So far I have not found an easy way to do this except trial and error "guesstimation".  I'm seriously hoping someone can come up with a really simple way to get this right.

Jim Sheldon, W0EB

------ Original Message ------
From: "Jerry Gaffke via Groups.Io" <jgaffke@...>
Sent: 7/20/2018 10:03:10 AM
Subject: Re: [BITX20] calibrate v4 ubitx

No, adjusting the BFO frequency is a bad idea.
That will change the audio characteristics on both transmit and receive.
And it will only "calibrate" the rig when operating at the frequency of the reference oscillator you happen to be using.

The si5351's reference oscillator is nominally 25mhz, but might be off by several ppm.
When using the si5351bx routines, the vco inside the si5351 is operating at a nominal frequency of 35*25mhz = 875 mhz.
The value of the variable si5351bx_vcoa has a nominal value of 875000000, what we want to do is adjust that value
until it is exactly equal to the true vco frequency.

So one way to do this is to measure the 25mhz oscillator of the si5351 reference,
perhaps using a separate well calibrated receiver instead of a frequency counter to avoid loading that crystal.
Let's call that value fxtal25mhz.
Then force si5351bx_vcoa to be equal to  35*fxtal25mhz.

Now the si5351bx routines use this new si5351bx_vcoa value when computing the output divider values
used to create clk0, clk1, and clk2.  All three should be dead on.

We need to calibrate all three clocks simultaneously, not just the BFO.
 
Was more complicated on the Bitx40, where we had a separate crystal oscillator for the BFO.
On the uBitx, we only have one reference oscillator.


An easy way to calibrate using a 50mhz reference might be to divide it by two using a flip-flop,
and calibrate using the resultant 25mhz signal using whatever calibration software is in
the firmware you are using.   I have not looked over the various firmware releases, but 
given some of the forum posts my impression is that is is not being done right.

Jerry, KE7ER


On Fri, Jul 20, 2018 at 07:11 AM, Joel Caulkins wrote:
I agree that calibration is a 'exercise', why does it need to be this hard. I'm no coder, but Don ND6T's calibration routine worked really good for me when I was calibrating my Bitx 60, http://www.nd6t.com/bitx/Calibration.htm  All we need to know is what our actual 25Mhz crystal frequency is and change that line in the sketch, then all we need to adjust is the BFO frequency which is easy when the rig is on frequency. I don't know how to code so I'm not sure what is involved in adding something like this to the existing sketch but it sure beats zero beating.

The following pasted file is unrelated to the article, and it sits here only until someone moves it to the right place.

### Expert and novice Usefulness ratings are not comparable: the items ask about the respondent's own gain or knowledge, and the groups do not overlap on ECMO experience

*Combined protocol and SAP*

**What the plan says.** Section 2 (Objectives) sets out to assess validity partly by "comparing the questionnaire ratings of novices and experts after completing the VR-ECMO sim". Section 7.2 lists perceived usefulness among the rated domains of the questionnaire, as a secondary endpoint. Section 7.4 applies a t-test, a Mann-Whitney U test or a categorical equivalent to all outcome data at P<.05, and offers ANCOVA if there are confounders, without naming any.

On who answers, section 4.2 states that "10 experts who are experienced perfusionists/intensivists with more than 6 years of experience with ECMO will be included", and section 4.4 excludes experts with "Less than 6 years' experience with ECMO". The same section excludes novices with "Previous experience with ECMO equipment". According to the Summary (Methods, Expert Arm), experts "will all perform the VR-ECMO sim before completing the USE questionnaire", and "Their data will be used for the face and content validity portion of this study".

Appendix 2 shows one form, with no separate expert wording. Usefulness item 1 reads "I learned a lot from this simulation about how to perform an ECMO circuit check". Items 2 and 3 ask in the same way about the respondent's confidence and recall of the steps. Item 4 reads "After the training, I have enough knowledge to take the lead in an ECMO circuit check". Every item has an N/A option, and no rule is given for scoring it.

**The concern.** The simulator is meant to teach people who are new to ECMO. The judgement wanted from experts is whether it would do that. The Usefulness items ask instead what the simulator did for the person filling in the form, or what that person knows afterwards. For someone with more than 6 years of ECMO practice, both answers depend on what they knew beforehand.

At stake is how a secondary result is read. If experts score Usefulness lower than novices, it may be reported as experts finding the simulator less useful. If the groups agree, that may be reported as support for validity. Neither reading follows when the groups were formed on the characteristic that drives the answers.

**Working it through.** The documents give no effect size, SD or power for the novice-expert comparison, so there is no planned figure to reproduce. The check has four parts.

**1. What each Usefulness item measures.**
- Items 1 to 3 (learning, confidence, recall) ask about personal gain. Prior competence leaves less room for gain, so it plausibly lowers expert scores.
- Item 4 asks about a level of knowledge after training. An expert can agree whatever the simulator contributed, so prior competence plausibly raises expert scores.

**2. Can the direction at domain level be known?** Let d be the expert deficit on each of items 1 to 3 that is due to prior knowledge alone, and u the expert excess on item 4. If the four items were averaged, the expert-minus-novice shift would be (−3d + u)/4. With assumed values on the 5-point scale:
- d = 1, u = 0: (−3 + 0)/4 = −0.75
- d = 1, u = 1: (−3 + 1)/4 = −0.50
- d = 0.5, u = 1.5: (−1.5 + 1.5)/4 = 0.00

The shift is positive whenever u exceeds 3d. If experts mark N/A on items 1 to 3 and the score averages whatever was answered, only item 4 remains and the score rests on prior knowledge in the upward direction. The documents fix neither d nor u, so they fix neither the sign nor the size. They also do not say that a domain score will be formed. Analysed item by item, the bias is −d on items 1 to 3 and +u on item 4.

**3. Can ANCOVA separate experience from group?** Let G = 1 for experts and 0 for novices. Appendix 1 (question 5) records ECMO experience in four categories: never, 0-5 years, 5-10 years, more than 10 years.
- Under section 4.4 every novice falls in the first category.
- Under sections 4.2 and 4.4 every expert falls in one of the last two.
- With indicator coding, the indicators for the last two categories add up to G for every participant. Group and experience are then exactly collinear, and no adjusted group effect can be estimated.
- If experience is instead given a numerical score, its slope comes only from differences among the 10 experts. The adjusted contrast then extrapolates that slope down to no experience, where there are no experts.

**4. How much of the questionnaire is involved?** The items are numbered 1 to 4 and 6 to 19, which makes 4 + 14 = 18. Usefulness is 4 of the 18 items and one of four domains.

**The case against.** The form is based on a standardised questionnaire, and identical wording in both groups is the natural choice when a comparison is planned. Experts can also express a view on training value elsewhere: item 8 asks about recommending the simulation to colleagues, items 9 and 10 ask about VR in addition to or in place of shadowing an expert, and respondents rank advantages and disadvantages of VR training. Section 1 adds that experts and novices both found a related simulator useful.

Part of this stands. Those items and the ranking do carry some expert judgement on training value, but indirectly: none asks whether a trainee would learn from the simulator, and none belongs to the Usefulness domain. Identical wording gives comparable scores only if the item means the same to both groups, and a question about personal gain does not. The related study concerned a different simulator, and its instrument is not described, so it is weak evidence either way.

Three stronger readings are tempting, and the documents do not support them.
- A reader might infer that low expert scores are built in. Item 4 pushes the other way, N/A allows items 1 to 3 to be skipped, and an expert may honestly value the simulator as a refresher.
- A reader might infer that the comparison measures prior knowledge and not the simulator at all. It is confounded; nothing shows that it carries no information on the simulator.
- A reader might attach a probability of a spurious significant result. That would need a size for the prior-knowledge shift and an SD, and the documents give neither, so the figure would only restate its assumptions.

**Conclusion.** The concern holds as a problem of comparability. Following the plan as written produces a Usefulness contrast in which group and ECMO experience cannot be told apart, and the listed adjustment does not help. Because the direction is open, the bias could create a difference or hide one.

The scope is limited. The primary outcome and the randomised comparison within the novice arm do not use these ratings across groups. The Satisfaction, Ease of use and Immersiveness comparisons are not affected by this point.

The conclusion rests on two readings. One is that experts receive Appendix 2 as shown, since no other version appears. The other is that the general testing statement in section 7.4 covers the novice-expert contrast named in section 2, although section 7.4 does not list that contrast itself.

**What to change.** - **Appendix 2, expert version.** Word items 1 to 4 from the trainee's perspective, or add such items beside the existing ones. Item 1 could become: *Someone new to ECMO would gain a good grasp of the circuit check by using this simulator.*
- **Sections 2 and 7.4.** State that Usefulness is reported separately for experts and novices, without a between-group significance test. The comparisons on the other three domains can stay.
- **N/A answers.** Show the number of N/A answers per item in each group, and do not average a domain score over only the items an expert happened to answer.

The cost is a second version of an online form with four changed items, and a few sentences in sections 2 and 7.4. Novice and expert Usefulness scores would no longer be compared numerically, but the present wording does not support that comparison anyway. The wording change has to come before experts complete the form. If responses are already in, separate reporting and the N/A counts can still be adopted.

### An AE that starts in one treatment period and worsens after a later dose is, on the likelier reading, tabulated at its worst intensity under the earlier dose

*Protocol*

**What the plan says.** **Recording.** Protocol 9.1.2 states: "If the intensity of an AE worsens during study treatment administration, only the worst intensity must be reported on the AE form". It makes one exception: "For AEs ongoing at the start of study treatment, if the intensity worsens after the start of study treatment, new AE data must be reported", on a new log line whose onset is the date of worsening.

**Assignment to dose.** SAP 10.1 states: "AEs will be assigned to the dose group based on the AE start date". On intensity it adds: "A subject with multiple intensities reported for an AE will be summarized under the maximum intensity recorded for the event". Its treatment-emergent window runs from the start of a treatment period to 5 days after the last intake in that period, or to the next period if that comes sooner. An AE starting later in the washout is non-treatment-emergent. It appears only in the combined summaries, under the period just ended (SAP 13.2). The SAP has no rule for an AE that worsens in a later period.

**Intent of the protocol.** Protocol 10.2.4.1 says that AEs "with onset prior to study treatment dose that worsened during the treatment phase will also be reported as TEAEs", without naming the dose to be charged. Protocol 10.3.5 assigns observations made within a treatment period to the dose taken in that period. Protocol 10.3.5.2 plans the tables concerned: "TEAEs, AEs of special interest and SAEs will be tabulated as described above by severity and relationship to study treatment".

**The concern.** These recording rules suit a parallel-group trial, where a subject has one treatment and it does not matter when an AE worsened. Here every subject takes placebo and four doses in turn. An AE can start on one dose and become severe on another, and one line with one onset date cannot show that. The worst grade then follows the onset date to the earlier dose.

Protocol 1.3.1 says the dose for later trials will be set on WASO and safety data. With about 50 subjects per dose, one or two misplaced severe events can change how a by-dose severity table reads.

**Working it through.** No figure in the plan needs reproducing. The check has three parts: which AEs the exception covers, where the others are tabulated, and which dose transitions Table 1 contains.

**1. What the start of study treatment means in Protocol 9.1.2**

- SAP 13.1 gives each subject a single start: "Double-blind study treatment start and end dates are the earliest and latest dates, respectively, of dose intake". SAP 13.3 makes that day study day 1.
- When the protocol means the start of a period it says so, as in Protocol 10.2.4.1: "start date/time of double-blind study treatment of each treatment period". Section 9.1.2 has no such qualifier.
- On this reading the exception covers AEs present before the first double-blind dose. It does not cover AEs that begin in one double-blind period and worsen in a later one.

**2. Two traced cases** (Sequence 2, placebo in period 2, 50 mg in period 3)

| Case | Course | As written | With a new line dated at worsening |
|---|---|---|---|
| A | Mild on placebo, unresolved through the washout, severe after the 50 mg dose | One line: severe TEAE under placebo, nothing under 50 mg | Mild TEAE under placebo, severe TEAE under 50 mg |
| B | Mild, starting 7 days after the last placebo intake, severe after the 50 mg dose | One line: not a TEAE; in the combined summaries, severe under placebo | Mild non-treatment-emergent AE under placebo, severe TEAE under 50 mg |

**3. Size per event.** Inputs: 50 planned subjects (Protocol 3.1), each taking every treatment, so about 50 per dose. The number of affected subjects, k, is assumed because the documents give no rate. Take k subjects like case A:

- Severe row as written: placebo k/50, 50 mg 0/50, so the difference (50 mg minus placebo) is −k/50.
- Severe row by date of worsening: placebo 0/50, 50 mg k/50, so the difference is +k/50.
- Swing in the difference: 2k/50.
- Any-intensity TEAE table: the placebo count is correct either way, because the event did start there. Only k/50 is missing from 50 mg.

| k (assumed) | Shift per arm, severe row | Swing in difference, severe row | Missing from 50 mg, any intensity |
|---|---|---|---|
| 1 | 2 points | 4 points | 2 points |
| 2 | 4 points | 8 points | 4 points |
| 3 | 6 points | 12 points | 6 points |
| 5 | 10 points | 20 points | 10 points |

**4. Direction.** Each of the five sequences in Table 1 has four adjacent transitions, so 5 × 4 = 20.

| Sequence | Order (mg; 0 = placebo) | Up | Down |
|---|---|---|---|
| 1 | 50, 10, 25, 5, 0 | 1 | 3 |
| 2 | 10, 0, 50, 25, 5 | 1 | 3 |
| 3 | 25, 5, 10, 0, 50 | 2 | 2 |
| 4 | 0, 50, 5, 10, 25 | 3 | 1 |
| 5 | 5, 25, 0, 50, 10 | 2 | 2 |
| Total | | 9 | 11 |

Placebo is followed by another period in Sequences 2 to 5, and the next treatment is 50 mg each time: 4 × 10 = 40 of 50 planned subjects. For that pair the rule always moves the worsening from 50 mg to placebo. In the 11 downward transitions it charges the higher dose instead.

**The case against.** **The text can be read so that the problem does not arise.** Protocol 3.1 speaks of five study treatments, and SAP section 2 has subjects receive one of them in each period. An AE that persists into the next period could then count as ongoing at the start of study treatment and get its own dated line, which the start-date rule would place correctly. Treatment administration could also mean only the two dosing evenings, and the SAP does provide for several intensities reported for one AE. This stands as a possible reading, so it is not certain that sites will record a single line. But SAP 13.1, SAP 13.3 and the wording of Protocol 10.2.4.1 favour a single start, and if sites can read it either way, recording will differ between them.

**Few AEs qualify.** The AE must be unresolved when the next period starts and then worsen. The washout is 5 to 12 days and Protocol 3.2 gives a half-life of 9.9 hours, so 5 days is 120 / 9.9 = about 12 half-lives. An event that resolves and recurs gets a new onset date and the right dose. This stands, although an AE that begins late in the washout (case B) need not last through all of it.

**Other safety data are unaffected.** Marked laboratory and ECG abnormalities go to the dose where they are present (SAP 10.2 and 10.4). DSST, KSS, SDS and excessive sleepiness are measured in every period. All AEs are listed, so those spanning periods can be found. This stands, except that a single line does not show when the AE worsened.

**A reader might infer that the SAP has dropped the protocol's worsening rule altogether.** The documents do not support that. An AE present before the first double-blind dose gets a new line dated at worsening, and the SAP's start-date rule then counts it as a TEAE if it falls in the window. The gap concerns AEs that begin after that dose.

Re: uBITX adjustable power supply?

Tom, wb6b
 

Hi Jerry,

Thanks for your reply and links. It makes sense that they would specify the converter current on input current (based on what the switching transistor can handle), as the output voltage is adjustable and the ratio of available output current to input current is therefore variable, and the output current can't be reduced to one value on the spec sheet. 

Thanks for the data sheet, good to know the part has the possibility of being electronically switched on and off.

I have some other projects I'll need to spend time on, so likely I'll be able to order a new boost converter and it will be here before I'll need it for the uBITX project. But, my separate supply on each FET is a fun idea and if there is delay in getting a better boost converter, it is my backup plan.

Tom, wb6b

Re: uBITX adjustable power supply?

Ralph Mowery
 

The few converters like that I have tried are almost like DC transformers if there were such a thing.  not counting for the loss in the circuits, the power used vers the power input is a ratio.  Meaning that (not counting losses) if you put in 12 volts at 2 amps you can get 6 volts out at 4 amps if the device will handle that much current.  Same way with the boost circuits.  Input 12 volts at 2 amps and you can get out 24 volts at only 1 amp, again not counting circuit losses. 

de ku4pt


On Fri, Jul 20, 2018 at 12:02 PM, Tom, wb6b <wb6b@...> wrote:
Hi Jerry,

Thanks for your reply and links. It makes sense that they would specify the converter current on input current (based on what the switching transistor can handle), as the output voltage is adjustable and the ratio of available output current to input current is therefore variable, and the output current can't be reduced to one value on the spec sheet. 

Thanks for the data sheet, good to know the part has the possibility of being electronically switched on and off.

I have some other projects I'll need to spend time on, so likely I'll be able to order a new boost converter and it will be here before I'll need it for the uBITX project. But, my separate supply on each FET is a fun idea and if there is delay in getting a better boost converter, it is my backup plan.

Tom, wb6b